Setting The Scene

Macbeth is a tale of horror. Sure, it’s about unchecked ambition and greed. But at its core, it’s about a man who “seems to fear” at news he’s heard from three weird sisters.

From the moment Macbeth meets them, he is entranced, taken in by prophecies. This ultimately leads to his downfall and the deaths of many people around him.

So how do you convey horror on a 16×20 stage? This isn’t a Hollywood movie. There’s no special effects budget. The only true special effect we have is proximity. The audience is very close to the action. So close, in fact, they can see every twitch, hear every breath, and feel every emotion our actors convey. Putting that into place in such an intimate space changes the whole atmosphere in the room.

But is it enough? I think so.

We arranged the space in such a way that makes the audience more than just passive observers. They feed the action with their presence. This is a real joy when it comes to Shakespeare presented in tight spaces. Everything is picked up and the actor doesn’t have to try so hard by “acting.” All they have to do is be truthful and honest in the moment, which is harder than it seems.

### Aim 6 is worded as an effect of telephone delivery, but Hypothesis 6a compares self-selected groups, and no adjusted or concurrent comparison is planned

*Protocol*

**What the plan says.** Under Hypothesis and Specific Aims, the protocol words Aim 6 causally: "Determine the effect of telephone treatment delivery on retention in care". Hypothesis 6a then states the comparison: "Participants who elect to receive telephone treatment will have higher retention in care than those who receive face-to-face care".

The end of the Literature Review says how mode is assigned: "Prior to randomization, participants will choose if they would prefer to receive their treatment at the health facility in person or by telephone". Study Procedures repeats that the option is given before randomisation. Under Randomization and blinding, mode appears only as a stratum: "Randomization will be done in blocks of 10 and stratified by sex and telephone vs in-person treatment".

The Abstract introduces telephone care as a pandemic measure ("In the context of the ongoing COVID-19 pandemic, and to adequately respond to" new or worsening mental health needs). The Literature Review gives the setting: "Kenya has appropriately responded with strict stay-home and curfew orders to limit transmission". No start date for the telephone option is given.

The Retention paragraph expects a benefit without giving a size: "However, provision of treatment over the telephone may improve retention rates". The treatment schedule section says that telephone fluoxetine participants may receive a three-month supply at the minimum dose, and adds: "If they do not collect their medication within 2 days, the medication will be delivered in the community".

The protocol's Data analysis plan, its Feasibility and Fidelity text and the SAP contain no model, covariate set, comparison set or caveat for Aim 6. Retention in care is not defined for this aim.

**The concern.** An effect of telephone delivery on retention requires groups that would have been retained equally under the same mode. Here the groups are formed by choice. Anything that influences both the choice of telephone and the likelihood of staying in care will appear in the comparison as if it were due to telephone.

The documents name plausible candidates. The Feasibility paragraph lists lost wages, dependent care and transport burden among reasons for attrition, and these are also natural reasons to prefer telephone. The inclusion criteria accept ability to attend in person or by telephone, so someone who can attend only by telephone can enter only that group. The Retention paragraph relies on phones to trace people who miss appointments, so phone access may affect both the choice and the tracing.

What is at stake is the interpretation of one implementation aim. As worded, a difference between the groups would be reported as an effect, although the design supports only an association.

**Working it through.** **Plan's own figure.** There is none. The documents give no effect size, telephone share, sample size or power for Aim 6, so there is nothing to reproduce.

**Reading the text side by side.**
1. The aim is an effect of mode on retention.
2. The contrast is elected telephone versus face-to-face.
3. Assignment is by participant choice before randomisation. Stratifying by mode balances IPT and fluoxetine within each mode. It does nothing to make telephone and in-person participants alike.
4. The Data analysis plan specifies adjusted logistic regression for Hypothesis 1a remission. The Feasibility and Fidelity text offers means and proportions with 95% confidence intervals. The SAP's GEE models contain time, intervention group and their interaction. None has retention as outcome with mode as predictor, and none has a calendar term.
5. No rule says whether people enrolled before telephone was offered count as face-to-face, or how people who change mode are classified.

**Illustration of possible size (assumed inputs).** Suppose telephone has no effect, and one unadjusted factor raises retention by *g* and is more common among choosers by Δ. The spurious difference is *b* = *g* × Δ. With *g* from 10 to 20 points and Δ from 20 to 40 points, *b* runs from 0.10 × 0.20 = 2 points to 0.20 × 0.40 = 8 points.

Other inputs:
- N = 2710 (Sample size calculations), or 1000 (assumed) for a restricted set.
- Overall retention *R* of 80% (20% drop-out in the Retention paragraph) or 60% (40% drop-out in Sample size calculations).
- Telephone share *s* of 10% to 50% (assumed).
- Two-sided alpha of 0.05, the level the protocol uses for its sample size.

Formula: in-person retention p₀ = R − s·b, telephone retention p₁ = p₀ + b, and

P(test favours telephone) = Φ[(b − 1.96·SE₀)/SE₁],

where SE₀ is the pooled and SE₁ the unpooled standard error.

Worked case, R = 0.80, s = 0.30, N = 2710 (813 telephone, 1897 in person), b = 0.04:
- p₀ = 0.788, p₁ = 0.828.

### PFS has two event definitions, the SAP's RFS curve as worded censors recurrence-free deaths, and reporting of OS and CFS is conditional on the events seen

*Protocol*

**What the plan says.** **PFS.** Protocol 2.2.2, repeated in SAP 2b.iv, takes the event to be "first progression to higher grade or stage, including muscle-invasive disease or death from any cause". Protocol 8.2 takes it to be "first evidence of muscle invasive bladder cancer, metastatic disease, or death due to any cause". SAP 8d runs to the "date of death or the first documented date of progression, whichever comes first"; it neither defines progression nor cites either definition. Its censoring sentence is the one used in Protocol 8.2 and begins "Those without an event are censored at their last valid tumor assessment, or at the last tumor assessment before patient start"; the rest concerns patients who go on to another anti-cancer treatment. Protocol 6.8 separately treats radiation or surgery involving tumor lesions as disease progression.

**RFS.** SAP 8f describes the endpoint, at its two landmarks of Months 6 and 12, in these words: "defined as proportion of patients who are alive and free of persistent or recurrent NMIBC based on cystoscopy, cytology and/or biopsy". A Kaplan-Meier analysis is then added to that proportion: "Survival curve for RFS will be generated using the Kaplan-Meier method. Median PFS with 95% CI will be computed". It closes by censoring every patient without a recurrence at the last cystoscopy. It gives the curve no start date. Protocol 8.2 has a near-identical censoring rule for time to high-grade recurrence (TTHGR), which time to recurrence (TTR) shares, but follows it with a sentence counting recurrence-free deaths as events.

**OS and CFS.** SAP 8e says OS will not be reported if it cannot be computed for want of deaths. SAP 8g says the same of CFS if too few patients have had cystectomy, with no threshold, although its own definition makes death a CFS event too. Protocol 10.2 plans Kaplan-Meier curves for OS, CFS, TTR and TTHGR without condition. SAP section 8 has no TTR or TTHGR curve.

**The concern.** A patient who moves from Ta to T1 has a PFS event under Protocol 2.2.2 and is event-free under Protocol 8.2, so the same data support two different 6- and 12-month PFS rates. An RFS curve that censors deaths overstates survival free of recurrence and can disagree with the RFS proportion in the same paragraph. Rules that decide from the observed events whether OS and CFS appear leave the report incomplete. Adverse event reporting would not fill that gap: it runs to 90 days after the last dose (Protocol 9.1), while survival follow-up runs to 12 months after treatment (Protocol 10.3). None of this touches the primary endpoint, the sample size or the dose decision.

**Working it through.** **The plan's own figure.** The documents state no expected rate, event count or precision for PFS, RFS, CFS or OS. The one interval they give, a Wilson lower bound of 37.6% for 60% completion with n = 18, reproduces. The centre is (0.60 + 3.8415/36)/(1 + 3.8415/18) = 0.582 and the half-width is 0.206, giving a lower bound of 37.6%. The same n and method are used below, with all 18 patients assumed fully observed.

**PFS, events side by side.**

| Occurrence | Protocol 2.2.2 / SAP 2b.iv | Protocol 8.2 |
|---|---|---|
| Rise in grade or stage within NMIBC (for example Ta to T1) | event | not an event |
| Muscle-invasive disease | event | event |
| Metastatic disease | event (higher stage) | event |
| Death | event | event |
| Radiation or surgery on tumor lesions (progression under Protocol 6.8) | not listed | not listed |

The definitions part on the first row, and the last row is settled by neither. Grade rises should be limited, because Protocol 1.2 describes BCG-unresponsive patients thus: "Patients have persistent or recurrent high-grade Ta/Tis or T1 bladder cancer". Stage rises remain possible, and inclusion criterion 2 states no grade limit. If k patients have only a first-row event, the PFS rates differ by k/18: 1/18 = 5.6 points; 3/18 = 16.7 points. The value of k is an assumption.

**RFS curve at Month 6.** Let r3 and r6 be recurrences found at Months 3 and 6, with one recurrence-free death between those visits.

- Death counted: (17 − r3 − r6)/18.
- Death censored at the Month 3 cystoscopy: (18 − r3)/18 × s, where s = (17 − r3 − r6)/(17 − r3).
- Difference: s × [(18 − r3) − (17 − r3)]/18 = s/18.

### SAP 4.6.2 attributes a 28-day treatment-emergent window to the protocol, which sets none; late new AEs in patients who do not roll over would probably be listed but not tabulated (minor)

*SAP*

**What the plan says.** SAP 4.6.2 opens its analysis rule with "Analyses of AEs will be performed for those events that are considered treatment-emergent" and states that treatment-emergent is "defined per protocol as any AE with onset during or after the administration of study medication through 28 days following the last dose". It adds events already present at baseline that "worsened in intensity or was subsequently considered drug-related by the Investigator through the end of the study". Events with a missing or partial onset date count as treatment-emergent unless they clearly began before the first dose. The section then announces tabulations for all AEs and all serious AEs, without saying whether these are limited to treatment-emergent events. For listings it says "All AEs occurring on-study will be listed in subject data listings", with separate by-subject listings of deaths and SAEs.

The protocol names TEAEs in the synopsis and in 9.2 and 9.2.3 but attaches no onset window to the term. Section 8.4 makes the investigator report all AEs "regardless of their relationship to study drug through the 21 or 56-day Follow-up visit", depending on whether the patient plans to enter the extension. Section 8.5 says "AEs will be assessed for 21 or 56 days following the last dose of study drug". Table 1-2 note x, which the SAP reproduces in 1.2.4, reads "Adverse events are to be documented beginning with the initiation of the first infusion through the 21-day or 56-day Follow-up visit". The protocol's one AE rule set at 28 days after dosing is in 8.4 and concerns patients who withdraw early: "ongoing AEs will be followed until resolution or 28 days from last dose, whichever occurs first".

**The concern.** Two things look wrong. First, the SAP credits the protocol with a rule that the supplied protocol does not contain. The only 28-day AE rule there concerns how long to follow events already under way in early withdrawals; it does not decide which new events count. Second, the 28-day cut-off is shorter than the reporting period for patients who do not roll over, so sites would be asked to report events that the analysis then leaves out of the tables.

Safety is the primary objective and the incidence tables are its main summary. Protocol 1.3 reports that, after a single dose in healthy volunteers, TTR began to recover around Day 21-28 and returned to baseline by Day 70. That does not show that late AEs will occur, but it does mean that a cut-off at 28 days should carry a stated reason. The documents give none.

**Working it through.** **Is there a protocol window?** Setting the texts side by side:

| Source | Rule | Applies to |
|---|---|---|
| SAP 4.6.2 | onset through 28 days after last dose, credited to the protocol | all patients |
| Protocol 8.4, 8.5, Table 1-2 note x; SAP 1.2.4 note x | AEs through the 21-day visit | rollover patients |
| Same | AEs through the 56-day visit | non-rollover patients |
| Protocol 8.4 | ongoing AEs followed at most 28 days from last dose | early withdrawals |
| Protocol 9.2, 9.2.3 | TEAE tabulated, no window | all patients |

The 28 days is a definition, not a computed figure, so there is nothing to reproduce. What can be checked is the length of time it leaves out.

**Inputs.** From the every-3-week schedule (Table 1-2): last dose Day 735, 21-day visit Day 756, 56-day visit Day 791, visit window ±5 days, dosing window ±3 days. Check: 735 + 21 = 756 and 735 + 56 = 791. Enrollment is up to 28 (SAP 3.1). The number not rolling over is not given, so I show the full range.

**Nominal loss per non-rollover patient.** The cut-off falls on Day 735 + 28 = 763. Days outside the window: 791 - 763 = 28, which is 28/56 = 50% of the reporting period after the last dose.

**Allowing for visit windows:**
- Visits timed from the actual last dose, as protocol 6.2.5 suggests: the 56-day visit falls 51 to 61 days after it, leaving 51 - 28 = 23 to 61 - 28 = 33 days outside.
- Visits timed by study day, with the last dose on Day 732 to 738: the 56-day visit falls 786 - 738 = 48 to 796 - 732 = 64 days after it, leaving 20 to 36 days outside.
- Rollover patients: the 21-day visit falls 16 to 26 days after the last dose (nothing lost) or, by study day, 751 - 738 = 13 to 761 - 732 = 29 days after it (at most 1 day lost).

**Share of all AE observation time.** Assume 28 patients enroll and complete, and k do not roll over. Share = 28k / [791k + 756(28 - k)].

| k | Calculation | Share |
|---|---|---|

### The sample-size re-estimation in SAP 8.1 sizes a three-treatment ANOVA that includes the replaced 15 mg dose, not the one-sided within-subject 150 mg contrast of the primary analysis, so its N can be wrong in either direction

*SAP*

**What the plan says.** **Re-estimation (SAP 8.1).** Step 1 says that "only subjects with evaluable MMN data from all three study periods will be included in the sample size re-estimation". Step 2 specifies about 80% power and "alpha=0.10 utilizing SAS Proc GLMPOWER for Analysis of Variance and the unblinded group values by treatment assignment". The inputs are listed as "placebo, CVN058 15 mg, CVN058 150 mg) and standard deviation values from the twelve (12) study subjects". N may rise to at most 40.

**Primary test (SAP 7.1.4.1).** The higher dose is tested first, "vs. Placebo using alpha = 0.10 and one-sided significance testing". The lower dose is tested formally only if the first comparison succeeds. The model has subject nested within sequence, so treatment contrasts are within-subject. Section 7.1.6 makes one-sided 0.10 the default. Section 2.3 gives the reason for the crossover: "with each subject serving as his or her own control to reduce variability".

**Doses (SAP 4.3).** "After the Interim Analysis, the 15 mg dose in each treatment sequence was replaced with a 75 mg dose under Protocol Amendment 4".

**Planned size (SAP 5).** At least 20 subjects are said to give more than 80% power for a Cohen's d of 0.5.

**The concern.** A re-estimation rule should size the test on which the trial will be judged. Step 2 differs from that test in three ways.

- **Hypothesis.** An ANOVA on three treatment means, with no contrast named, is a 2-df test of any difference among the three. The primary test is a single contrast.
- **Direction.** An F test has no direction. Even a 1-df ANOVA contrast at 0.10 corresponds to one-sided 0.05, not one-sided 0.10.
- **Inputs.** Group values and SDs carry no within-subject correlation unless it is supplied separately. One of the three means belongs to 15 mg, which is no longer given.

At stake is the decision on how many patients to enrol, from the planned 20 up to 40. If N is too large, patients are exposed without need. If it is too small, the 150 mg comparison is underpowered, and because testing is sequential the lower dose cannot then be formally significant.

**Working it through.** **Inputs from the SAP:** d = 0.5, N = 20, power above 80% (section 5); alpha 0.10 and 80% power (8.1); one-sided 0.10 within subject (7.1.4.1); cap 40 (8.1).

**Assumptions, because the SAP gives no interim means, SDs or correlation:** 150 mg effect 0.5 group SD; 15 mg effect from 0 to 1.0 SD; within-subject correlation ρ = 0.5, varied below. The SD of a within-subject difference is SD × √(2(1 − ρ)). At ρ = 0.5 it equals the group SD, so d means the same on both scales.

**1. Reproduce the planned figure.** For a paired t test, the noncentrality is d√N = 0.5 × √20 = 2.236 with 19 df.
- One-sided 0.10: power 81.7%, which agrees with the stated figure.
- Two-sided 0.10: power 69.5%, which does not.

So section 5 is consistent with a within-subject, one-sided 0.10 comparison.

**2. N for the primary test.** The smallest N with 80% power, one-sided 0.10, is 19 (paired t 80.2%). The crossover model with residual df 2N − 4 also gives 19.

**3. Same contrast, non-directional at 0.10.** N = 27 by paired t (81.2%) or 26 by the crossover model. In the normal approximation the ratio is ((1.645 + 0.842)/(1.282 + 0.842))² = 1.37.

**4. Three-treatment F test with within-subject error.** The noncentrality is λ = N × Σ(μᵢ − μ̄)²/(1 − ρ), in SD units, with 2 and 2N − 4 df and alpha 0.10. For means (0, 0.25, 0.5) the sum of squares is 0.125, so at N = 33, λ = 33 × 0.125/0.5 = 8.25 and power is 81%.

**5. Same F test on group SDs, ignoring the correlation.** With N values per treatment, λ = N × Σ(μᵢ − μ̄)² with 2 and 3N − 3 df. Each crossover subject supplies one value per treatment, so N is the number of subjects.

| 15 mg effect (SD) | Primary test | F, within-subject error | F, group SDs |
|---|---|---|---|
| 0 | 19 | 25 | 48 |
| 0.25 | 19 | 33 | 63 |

But one thing is for certain, seeing a Shakespeare play up close helps eliminate the confusion that is sometimes associated with the playwright. The closeness creates a communal experience that helps to inform the audience as they understand the actions and words of the characters.

But again, the trick for the actor is being honest and not trying to help the play by “sawing the air too much” with too many gestures and fancy foot work or “mouthing” the words like they were talking to people as if they were five years old.

The key is to keep things moving, always articulating the words, lines and speeches, constantly peppering the other actors into…action. And this all happens at a varied rhythm and pace; sometimes it’s slower, sometimes it’s faster, but the forward momentum and tension in the room never lags or falls off. If that happens, your play is dead. Your audience is bored. And I’m afraid that we’ve all suffered that experience when we’ve gone to a local theater production.

So without the aid of special effects or giant sets or super fancy costumes, all you have left is the real heroes of the theater: the actors, the audience and the playwright, all shut in a tiny space, opening themselves up to the experience, hoping to create some magic between them.

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